# Finding the Fourier Series of a step function

• Tony Hau
In summary, the conversation discusses the answer in a textbook that presents a formula for a trigonometric series. The formula involves two series, but the individual discussing the content is unsure about where the constant term of ##\frac{1}{4}## comes from. They question whether it should be ##\frac{1}{2}## instead. The expert summarizer explains that the constant term is the average value of ##f(x)## over the interval of interest, and since the function has a value of 1 on a fourth of the interval, the average value is ##\frac{1}{4}##. This is not mentioned in the book, but it is a useful property to remember when double-checking calculations.

#### Tony Hau

Homework Statement
Given : ## f(x) = \begin{cases}
0, & -\pi \lt x \lt 0 \\
1, & 0 \lt x \lt \frac{\pi}{2} \\
0, & \frac{\pi}{2} \lt x \lt \pi
\end{cases} ##,
Find the Fourier Series of ##f(x)##.
Relevant Equations
##a_n =\frac{1}{\pi} \int_{-\pi}^{\pi} f(x) \cos(nx)dx##
##b_n =\frac{1}{\pi} \int_{-\pi}^{\pi} f(x) \sin(nx)dx##
The answer in the textbook writes: $$f(x) = \frac{1}{4} +\frac{1}{\pi}(\frac{\cos(x)}{1}-\frac{\cos(3x)}{3}+\frac{\cos(5x)}{5} \dots) + \frac{1}{\pi}(\frac{\sin(x)}{1}-\frac{2\sin(2x)}{2}+\frac{\sin(3x)}{3} + \frac{\sin(5x)}{5}\dots)$$

I am ok with the two trigonometric series in the answer. However, I don't understand where that ##\frac{1}{4}## comes from.
Since the formula for ##a_0## is ##a_0 =\frac{1}{\pi} \int_{0}^{\frac{\pi}{2}} dx##, which gives ##\frac{1}{2}##, isn't that constant equal to ##\frac{1}{2}## instead of ##\frac{1}{4}##.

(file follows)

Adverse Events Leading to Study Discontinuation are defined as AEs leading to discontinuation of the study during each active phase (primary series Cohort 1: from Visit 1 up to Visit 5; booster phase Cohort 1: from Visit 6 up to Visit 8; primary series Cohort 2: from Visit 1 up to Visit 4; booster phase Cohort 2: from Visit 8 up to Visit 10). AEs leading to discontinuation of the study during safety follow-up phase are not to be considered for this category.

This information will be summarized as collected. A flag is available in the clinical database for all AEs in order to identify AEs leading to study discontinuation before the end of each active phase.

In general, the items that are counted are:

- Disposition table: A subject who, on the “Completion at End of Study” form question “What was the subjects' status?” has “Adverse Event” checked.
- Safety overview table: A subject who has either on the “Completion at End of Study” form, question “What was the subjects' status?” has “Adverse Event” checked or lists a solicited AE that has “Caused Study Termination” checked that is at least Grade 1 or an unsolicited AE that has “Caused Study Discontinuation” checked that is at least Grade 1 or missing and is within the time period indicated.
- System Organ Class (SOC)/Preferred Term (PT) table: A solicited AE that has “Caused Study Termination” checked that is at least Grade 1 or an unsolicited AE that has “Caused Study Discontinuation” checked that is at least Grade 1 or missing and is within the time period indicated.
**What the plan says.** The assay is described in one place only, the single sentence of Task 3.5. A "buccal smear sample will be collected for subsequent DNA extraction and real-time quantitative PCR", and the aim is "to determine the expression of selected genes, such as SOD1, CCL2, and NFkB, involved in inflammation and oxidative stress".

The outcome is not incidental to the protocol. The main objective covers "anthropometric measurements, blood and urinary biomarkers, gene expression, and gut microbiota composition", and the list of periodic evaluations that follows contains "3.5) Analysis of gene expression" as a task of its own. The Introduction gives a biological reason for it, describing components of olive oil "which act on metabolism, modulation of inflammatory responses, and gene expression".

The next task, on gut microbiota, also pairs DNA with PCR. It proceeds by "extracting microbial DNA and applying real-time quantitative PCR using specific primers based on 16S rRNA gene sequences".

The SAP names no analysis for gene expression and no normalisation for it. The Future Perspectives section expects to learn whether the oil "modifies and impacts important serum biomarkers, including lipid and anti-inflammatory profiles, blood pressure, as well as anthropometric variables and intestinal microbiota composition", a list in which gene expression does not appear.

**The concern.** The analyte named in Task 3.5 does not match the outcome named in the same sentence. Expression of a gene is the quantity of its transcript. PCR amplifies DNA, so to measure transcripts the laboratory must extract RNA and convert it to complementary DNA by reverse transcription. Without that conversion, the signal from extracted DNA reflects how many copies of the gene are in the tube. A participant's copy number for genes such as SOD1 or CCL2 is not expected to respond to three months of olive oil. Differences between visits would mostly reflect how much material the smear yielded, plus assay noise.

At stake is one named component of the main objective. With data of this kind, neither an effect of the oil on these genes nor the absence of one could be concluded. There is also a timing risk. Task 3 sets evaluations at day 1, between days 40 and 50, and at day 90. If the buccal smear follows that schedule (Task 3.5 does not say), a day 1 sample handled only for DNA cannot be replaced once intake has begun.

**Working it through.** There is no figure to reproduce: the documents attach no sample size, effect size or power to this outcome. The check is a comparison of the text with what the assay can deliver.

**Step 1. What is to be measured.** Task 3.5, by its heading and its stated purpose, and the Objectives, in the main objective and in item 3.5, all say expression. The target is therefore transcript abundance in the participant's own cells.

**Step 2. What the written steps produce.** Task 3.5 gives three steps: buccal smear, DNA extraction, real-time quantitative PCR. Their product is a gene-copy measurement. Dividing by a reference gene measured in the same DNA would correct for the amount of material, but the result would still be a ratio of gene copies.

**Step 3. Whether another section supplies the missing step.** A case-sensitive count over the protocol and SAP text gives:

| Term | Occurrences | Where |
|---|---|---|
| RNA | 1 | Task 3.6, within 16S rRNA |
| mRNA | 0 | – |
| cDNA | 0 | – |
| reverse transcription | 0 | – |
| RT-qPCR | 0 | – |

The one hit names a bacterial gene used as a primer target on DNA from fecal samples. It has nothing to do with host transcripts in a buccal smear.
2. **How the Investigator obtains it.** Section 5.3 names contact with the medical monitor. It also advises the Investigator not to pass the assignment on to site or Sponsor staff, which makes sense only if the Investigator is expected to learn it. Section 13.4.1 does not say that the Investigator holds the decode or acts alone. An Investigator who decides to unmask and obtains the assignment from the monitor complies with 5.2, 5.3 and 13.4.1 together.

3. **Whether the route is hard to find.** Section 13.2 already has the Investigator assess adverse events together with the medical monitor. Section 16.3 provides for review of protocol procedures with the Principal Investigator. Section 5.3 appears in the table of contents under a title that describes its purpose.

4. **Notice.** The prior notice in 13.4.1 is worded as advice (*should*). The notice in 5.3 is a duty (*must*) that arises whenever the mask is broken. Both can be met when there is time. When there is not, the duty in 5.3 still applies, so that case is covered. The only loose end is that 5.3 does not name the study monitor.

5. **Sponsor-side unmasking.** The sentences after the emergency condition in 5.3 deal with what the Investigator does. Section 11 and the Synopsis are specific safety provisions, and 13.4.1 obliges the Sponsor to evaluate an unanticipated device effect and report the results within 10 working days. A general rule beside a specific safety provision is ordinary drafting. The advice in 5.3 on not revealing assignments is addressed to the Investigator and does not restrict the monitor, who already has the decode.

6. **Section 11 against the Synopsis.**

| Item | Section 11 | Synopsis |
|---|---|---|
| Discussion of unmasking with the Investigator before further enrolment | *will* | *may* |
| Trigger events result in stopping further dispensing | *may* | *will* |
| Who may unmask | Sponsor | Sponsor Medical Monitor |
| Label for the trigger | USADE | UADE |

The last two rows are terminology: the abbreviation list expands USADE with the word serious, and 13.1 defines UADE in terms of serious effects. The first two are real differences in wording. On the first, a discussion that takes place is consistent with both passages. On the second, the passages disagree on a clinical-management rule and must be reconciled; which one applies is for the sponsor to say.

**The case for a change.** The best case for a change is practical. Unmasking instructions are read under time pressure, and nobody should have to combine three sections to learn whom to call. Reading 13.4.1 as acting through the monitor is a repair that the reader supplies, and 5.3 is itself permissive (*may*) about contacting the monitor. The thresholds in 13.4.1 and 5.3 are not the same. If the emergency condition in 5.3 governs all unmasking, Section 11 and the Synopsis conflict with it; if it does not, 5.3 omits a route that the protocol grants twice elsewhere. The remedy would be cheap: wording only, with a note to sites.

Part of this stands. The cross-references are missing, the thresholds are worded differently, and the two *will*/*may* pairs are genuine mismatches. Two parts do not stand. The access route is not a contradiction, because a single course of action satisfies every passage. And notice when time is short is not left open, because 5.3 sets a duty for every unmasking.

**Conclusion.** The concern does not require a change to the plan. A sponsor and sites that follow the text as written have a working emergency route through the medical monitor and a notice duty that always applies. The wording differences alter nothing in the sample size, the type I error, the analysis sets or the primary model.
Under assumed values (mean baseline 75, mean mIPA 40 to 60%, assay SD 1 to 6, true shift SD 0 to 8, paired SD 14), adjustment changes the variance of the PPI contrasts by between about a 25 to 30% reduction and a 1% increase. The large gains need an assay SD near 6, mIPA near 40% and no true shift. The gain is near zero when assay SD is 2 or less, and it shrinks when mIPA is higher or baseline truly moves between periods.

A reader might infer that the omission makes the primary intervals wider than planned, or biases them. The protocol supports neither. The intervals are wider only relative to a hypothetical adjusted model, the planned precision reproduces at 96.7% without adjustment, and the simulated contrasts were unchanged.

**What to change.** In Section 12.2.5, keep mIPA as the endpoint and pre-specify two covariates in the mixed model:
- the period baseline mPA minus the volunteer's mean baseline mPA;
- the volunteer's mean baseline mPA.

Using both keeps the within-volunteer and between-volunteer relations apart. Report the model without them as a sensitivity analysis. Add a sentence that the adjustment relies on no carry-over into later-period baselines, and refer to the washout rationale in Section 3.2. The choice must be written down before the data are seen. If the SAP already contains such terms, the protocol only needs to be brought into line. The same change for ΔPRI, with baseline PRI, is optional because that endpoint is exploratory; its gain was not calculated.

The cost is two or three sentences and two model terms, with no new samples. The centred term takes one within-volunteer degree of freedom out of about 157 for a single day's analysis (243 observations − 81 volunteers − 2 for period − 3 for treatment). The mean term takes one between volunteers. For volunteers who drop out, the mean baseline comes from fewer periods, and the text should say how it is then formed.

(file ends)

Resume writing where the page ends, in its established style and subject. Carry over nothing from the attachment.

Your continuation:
Tony Hau said:
Since the formula for ##a_0## is ##a_0 =\frac{1}{\pi} \int_{0}^{\frac{\pi}{2}} dx##, which gives ##\frac{1}{2}##, isn't that constant equal to ##\frac{1}{2}## instead of ##\frac{1}{4}##.
The first term is the series is ##a_0/2##, not ##a_0##.

• Delta2 and Tony Hau
etotheipi said:
The first term is the series is ##a_0/2##, not ##a_0##.
Thanks. No joke but this thing has bothered me for the whole afternoon... :)

• Delta2 and etotheipi
Tony Hau said:
Thanks. No joke but this thing has bothered me for the whole afternoon... :)

That's annoying... but at least you will never forget it again! • DrClaude, Delta2 and Tony Hau
Note that the constant term of the Fourier series is simply the average value of ##f(x)## over the interval of interest (which is ##[-\pi,\pi]## in this case). Since your ##f(x)## has value ##1## on one fourth of this interval (namely on ##[0,\pi/2]##) and value 0 elsewhere, it's clear that the average value of ##f(x)## is ##1/4##. This is a useful property to keep in mind when double-checking your calculation.

• Tony Hau, etotheipi, DrClaude and 1 other person
jbunniii said:
Note that the constant term of the Fourier series is simply the average value of ##f(x)## over the interval of interest (which is ##[-\pi,\pi]## in this case). Since your ##f(x)## has value ##1## on one fourth of this interval (namely on ##[0,\pi/2]##) and value 0 elsewhere, it's clear that the average value of ##f(x)## is ##1/4##. This is a useful property to keep in mind when double-checking your calculation.
Thanks. This is a nice interpretation that is not mentioned in the book.